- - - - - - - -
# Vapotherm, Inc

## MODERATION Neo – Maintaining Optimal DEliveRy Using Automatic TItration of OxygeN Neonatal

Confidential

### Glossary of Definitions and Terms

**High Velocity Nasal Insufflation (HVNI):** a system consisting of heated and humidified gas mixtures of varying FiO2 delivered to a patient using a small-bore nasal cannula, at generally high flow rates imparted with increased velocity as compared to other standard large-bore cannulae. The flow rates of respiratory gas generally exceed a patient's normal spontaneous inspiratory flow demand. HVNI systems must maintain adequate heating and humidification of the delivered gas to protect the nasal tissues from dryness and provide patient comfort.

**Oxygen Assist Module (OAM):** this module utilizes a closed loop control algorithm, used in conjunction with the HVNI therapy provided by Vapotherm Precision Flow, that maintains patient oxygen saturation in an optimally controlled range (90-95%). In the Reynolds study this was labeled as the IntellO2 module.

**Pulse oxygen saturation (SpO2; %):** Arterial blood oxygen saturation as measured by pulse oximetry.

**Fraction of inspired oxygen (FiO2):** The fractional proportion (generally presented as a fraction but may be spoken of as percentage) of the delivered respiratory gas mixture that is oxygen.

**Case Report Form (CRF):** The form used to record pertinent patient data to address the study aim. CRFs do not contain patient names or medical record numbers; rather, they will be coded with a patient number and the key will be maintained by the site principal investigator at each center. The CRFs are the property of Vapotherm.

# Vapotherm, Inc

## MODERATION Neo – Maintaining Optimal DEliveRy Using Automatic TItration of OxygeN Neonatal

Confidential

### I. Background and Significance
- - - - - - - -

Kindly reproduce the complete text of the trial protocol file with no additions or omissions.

# Vapotherm, Inc

## MODERATION Neo – Maintaining Optimal DEliveRy Using Automatic TItration of OxygeN Neonatal

Confidential

### Glossary of Definitions and Terms

**High Velocity Nasal Insufflation (HVNI):** a system consisting of heated and humidified gas mixtures of varying FiO2 delivered to a patient using a small-bore nasal cannula, at generally high flow rates imparted with increased velocity as compared to other standard large-bore cannulae. The flow rates of respiratory gas generally exceed a patient's normal spontaneous inspiratory flow demand. HVNI systems must maintain adequate heating and humidification of the delivered gas to protect the nasal tissues from dryness and provide patient comfort.

**Oxygen Assist Module (OAM):** this module utilizes a closed loop control algorithm, used in conjunction with the HVNI therapy provided by Vapotherm Precision Flow, that maintains patient oxygen saturation in an optimally controlled range (90-95%). In the Reynolds study this was labeled as the IntellO2 module.

**Pulse oxygen saturation (SpO2; %):** Arterial blood oxygen saturation as measured by pulse oximetry.

**Fraction of inspired oxygen (FiO2):** The fractional proportion (generally presented as a fraction but may be spoken of as percentage) of the delivered respiratory gas mixture that is oxygen.

**Case Report Form (CRF):** The form used to record pertinent patient data to address the study aim. CRFs do not contain patient names or medical record numbers; rather, they will be coded with a patient number and the key will be maintained by the site principal investigator at each center. The CRFs are the property of Vapotherm.

# Vapotherm, Inc

## MODERATION Neo – Maintaining Optimal DEliveRy Using Automatic TItration of OxygeN Neonatal

Confidential

### I. Background and Significance